Thank you, and thank you for the invitation.
Maintaining readiness is always a difficult and daunting task, not least because of the uncertainty surrounding future operational deployments in respect of location, conflict environment, new military technologies, and mission requirements and objectives. It becomes even more difficult when the armed forces face significant budget cuts, as the Canadian Forces do today.
The forces confront two demands on their resources. The first is maintaining and sustaining their day-to-day activities or existing commitments with respect to capabilities, personnel, training, and education. These are non-discretionary in nature, and thus represent a relatively fixed demand on resources. Moreover, these commitments, at least today, are overwhelmingly in non-combat roles.
The second is to ensure readiness to meet largely unforeseeable or unpredictable future commitments. These are discretionary in two senses. First, the CF lack the capacity to prepare fully for all and any future contingencies. Decisions must be made on what type of contingency to prepare for. Second, resources are a function of availability, once fixed demands are met.
Finally, readiness for the unforeseeable future should direct one's attention to the worst-case scenario—future combat missions. Maintaining ready, combat-capable forces is the core objective. The transition of combat-capable forces to non-combat roles or missions is not always an easy one. However, the costs of being unprepared for combat are much higher than the costs of being unprepared for non-combat functions.
As a function of the first demand on the Canadian Forces, and the extent to which these demands may grow or shrink over time, readiness investments are the obvious target for budget reductions. An ambitious capital acquisition program of the recent past and today compounds this. Historically, defence decision-makers facing budget cuts have initially targeted personnel, because people represent the largest spending item in a budget and it is the means to protect capital, which is about future readiness. Capital is the second target because it is about future investments and it is the means to protect immediate readiness.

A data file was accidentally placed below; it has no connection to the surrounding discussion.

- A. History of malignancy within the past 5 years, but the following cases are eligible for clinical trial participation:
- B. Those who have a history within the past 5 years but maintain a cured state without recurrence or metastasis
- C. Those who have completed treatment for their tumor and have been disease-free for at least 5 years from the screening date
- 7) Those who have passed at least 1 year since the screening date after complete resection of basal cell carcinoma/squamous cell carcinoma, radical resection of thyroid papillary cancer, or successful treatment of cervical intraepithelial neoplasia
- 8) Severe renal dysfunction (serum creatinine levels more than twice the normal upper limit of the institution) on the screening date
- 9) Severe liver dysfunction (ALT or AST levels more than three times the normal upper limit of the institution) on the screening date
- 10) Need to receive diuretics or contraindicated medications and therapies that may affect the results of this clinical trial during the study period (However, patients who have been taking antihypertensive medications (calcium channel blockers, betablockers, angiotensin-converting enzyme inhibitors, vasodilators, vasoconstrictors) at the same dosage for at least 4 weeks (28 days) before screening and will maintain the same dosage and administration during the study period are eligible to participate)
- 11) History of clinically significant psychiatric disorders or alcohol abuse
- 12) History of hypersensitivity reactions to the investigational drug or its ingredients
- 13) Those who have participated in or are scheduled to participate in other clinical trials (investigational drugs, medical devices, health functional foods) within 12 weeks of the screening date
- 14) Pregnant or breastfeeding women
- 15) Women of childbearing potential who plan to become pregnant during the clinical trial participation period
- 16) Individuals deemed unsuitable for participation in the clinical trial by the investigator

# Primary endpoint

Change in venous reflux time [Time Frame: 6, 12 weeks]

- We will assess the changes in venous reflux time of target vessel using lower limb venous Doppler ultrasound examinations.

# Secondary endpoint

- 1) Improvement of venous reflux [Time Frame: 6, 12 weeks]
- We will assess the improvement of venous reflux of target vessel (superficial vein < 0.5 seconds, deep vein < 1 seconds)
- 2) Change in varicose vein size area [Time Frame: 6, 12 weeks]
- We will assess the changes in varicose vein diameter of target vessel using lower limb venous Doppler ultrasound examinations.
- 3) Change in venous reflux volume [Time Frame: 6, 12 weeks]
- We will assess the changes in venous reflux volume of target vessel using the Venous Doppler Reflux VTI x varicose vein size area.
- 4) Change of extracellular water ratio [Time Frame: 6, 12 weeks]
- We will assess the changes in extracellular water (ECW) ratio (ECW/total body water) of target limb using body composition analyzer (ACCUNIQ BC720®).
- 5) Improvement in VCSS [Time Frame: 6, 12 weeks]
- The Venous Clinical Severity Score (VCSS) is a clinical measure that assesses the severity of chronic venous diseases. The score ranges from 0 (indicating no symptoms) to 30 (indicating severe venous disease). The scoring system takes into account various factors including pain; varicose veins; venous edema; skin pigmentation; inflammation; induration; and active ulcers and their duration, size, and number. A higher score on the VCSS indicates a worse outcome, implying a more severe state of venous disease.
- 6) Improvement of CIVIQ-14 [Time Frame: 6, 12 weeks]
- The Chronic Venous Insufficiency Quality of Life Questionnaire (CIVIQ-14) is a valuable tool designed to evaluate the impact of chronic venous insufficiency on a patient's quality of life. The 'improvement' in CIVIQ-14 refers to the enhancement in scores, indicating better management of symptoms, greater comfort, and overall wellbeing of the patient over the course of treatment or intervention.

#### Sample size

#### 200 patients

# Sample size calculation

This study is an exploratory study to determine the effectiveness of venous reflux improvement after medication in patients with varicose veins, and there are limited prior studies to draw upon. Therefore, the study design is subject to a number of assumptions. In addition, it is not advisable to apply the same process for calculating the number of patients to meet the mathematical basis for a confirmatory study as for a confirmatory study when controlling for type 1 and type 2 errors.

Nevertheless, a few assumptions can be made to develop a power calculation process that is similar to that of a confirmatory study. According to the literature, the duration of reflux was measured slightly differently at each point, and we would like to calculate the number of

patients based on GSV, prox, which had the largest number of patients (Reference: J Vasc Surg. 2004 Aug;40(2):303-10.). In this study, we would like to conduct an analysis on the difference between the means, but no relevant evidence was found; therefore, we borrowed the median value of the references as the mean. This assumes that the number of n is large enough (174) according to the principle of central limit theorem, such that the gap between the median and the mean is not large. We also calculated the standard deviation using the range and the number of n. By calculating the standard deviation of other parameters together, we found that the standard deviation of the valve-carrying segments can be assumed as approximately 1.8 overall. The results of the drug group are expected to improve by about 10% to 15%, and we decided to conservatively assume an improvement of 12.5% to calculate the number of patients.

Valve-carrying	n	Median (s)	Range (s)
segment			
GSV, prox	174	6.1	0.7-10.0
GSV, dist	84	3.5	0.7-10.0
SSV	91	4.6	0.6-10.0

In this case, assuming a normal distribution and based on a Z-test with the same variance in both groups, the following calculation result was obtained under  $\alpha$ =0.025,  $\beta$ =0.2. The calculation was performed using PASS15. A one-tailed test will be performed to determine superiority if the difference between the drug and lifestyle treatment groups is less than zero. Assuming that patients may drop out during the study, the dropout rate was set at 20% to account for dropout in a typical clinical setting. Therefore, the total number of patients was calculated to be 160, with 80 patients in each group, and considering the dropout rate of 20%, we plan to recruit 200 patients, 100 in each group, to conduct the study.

Cutting personnel reduces the number available for readiness, relative to existing commitments. A likely target in this regard is to reduce reserve personnel in full-time positions who have backfilled key slots, especially within the training and education establishment as it relates to Afghanistan. While their elimination may provide some savings and protect regular force readiness, unless their positions are eliminated, reserves would have to be replaced by regular forces personnel. Moreover, eliminating these positions entirely will undermine future readiness, as they are key in communicating lessons learned from the operations to the next generation of personnel.
There is also the possibility of delaying capital acquisitions to protect immediate readiness investment. Whether it's the F-35 or the shipbuilding program, there are potential added costs in seeking to extend the life of current equipment. Moreover, there is a need to take into account these acquisitions, which are vital to existing fixed commitments and to readiness.
Given these considerations, and in the absence of any clear indication that defence decision-makers will cut regular force levels or delay acquisitions, readiness, especially in training, is likely to suffer. Here the burden may again be placed on the reserves, with the hope that future deployments can be undertaken by regular forces, with time available to train reserves for sustainment and backfill purposes. Of course, this will vary between the services.